When you as a biker come up behind another biker, who is a stranger, do you go into the stagger formation or do you treat it like another vehicle on the road and ride directly behind?There was a lot of talk about “respect” (whatever that means in this context) and whether it’s safe to assume the lead rider actually wants a riding buddy or would rather you just pass and carry on. But to me the debate boiled down to whether two riders (strangers or not) should ride in line, as you would if you were on 4 wheels following another car, or take a stagger formation with the lead rider in the left tire track of the lane and the following rider in the right tire track.
Most posters said always stagger and some referred to the following excerpt from the Ontario Motorcycle Riders Handbook as being the definitive authority on the matter. (One poster even suggested it was the law. It isn’t.)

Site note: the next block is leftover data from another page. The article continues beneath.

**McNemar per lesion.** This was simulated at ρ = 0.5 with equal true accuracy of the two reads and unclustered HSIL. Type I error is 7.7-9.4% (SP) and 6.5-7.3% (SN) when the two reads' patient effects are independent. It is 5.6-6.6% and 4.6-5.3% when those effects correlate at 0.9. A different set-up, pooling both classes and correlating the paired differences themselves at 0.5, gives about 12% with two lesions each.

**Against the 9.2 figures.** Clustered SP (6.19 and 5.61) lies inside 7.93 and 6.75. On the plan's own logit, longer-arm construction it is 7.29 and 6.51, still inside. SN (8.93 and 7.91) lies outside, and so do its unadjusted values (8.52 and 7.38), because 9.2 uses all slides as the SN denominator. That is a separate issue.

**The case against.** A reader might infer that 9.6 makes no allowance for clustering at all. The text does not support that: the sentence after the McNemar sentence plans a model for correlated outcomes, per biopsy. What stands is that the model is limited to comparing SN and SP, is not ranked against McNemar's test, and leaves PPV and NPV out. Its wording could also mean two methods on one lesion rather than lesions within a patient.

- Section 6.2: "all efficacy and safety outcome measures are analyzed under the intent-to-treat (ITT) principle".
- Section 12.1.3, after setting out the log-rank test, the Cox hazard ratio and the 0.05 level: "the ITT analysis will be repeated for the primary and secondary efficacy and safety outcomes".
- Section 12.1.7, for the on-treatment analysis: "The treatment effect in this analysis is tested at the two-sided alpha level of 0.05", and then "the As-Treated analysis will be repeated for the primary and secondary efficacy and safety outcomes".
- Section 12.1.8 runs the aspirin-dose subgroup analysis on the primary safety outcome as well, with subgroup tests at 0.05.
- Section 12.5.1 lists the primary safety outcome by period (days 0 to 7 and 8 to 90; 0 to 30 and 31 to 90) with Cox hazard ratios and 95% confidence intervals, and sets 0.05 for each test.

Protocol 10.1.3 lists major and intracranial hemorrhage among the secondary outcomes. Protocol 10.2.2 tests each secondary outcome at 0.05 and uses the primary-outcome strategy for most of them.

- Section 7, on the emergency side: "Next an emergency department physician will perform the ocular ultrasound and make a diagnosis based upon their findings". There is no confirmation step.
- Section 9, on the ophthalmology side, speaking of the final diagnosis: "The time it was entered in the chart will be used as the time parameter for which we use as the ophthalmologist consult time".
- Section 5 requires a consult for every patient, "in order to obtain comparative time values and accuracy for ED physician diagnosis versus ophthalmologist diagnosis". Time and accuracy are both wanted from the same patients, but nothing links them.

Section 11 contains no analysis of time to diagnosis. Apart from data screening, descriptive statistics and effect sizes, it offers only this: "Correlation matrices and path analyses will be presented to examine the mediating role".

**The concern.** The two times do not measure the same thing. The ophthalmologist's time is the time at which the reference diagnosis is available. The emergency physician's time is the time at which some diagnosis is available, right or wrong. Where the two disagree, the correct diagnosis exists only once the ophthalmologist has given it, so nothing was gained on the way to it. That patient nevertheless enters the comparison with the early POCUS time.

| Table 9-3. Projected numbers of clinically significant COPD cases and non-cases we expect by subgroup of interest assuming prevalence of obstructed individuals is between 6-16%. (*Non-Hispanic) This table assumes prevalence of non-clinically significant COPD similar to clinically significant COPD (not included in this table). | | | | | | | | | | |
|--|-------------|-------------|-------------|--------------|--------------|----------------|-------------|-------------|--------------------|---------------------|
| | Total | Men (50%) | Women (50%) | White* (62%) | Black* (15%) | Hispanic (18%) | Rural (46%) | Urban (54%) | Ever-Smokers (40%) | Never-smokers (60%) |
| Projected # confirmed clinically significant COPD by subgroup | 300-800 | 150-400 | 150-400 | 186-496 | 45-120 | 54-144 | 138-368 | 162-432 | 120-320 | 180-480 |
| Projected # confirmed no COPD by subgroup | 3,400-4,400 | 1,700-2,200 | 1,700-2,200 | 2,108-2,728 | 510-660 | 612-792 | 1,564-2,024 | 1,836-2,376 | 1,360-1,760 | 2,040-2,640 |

Back in the day when I was teaching advanced rider programs the thinking was that the following rider should also assume a left tire track position to help protect both riders’ space, because by doing so it forced any passing vehicles to make a complete lane change before passing. This would also apply to larger groups in a stagger formation. If the sweep, or tail gunner, would normally find him/herself in the right tire track position they should move to the left (and open up a bit more following space behind the rider immediately in front) to protect the lane.
The same principle would apply on a multi-lane freeway. In all but the left-most lanes the last rider should be in the left tire track, but in the left-most lane the last rider would move over and ride in the right tire track, thus blocking any in-lane passing attempts.
I know I have some readers who are active in motorcycle training and others who are Road Captain qualified. What do you think? What would you do?